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Slow cooking

Slow cooking

It’s that time of year where slow cookers are working their magic, although I use my slow cooker all year round! I love slow cooking……………………

Slow cookers are fantastic for “wet” cooking or stock based cooking as well as “dry” cooking. By dry cooking I mean rubs and marinades where there is little moisture in the pot except for the rub or marinade and the moisture in the meat.

Wet slow cooking is what most slow cooking cooks know, using good stock and wine, or water in the case of corned meat is fantastic for cuts of meat with little fat or that have more connective tissue. The beef cuts I am referring to are topside, silverside, corned silverside, corned brisket, knuckle/round steak, oyster blade, osso bucco and skirt, these cuts can be used as whole pieces or steaks. Ensure to completely emersion the cuts in the stock/wine when wet cooking, it gives an even tender result. Lamb, I like to cook forequarter chops and chump chops wet or dry slow cooking. There is enough fat in the chops that allows dry slow cooking to work and there is nothing better than lamb or mutton chop ragout or stew!!

I love to do topside steaks in stock and red wine. When cooked, I carefully lift out the steaks with an egg lifter (they will fall apart) and keep warm covered in the oven, reduce the cooking juices and make into a reduction to pour over the steak, serve with creamy mash and greens. Or reserve the juices for the next wet slow cook piece and have the steak as a steak sandwich with your regulars of caramelised onion, home-made relish or a good mustard, a good soft cheese, rocket and cherry tomatoes. The slow cook cut becomes summer fair.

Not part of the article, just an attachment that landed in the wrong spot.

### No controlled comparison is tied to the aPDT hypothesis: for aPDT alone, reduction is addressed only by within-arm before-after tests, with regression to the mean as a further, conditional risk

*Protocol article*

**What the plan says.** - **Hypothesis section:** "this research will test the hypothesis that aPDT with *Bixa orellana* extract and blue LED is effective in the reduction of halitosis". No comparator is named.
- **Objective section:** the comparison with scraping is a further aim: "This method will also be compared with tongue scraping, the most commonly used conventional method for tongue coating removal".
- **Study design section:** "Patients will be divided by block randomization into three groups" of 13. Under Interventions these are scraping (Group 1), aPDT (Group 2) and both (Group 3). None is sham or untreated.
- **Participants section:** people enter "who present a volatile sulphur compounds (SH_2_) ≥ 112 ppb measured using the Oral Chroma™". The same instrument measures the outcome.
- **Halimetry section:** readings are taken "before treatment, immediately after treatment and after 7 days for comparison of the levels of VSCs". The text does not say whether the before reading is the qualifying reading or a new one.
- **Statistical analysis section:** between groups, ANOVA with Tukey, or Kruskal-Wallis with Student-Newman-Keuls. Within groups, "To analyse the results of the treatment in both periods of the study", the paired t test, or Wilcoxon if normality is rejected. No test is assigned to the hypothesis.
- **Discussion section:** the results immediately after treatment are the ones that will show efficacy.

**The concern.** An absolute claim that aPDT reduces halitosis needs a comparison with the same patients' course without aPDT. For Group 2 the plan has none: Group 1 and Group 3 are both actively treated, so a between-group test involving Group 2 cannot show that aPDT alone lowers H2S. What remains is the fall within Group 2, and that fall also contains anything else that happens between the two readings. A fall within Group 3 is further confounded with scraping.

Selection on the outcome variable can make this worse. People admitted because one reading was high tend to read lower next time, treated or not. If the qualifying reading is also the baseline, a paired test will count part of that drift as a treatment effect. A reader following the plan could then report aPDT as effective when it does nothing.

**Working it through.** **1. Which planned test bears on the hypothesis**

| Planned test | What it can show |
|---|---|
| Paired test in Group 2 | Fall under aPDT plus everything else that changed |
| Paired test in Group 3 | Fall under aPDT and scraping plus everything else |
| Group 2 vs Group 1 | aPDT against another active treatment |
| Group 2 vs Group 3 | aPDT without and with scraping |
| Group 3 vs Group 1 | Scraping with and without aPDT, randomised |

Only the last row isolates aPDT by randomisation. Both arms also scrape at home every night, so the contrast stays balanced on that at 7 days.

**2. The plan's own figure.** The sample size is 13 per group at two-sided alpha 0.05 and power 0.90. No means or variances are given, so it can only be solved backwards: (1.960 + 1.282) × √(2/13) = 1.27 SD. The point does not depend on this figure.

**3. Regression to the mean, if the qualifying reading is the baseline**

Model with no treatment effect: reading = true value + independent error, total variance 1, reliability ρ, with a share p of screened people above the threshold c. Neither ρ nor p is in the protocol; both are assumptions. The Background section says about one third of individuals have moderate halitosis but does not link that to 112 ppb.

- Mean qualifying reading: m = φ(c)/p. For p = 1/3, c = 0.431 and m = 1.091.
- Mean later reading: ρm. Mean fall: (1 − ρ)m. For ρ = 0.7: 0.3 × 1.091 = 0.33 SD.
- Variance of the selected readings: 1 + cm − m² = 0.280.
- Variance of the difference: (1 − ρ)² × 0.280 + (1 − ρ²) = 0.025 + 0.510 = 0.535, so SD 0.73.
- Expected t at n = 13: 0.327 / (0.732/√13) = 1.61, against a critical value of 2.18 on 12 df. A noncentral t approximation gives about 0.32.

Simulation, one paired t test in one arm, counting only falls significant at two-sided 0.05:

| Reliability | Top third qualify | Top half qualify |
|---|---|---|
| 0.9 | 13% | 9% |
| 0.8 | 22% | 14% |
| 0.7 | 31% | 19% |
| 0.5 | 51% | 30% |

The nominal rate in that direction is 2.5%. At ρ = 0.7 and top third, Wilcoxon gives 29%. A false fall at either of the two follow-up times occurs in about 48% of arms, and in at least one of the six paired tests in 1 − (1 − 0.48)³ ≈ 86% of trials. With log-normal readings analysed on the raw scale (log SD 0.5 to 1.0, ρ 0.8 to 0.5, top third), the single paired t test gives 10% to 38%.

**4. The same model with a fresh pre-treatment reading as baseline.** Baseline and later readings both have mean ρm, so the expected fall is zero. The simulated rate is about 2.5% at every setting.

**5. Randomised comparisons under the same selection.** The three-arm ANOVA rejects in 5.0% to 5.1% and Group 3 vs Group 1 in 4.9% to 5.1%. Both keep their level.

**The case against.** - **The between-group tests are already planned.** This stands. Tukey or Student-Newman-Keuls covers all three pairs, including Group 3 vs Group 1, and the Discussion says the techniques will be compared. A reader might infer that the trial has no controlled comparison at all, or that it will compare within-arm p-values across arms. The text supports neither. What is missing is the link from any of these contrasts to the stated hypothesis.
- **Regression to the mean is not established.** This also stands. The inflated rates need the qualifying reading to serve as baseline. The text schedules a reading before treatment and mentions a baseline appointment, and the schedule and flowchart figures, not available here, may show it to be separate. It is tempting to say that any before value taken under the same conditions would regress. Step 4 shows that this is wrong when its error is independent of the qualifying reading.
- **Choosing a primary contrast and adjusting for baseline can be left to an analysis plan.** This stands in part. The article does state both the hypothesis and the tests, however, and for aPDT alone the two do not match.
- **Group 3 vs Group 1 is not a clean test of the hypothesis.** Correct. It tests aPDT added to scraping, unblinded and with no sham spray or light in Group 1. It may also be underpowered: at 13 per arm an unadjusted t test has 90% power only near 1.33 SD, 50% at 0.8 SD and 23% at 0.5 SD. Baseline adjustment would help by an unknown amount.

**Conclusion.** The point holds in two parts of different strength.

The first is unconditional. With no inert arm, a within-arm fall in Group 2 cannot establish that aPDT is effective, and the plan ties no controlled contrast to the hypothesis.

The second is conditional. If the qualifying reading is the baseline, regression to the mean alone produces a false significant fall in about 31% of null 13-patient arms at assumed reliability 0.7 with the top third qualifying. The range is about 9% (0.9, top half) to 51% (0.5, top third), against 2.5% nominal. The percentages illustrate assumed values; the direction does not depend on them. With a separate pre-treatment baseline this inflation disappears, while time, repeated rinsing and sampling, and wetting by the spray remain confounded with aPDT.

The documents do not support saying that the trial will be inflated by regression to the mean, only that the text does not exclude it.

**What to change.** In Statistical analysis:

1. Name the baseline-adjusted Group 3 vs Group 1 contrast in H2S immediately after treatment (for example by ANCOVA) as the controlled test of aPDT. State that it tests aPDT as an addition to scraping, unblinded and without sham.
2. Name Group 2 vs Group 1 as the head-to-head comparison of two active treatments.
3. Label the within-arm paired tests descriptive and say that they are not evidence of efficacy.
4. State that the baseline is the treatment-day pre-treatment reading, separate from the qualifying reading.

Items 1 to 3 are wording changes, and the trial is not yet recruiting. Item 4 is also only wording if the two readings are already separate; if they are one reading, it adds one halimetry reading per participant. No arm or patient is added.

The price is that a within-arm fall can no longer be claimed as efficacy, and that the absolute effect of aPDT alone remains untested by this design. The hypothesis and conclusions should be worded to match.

Dry slow cooking is essentially the equivalent to oven slow cooking, with dry slow cooking in a slow cooker it is a little more forgiving than oven slow cooking. The moisture of the meat is trapped in the slow cooker although it is possible to overcook the meat. Dry slow cooking is great for cuts which a higher component of fat, that is, they contain more moisture in the cut.

I like to keep my rubs and marinade simple, when using our Saler beef or Ryeland lamb, I want the flavour the meat to shine. Our ryeland lamb is succulent almost sweet, the fat is superb. I dry slow cook cuts such as whole shoulder and leg (whole or half) and shanks, rubbing the cuts with a little olive oil, salt and pepper. After the meat is cooked in the slow cooker, I will do a quick burst in the oven to give the outside just a little crunch and browns it slightly. Lamb ribs (the part of the rib trimmed off when making a lamb rack or lamb cutlets) is divine when dry slow cooking. I use a Chinese inspired marinade or lemon/thyme marinade, slow cook for approximately 6hrs as a whole piece and finish off in the oven, brushing on more marinade. When done cut the rib into single or double ribs and eat with your fingers. This is fantastic summer time recipe.

Beef, whole roasting pieces of chuck, blade, rolled brisket, spare ribs, shin (gravy beef cut into the muscle group as a whole piece) again just rub with a little olive oil, salt and pepper. This type of cooking lends itself to presenting a whole piece of meat to the table, winter or summer, serve with vegetables or salad. The meat can be “pulled” or cut put over a crispy salad again summer time fair, you can see my slow cooker never gets a rest!

Slow cook cuts are so versatile, and provide fantastic flavour. Don’t pack away your slow cooker for summer, use it overnight and you will be the slow cook king or queen all year round!!!!

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Talking beef cuts

Talking beef cuts

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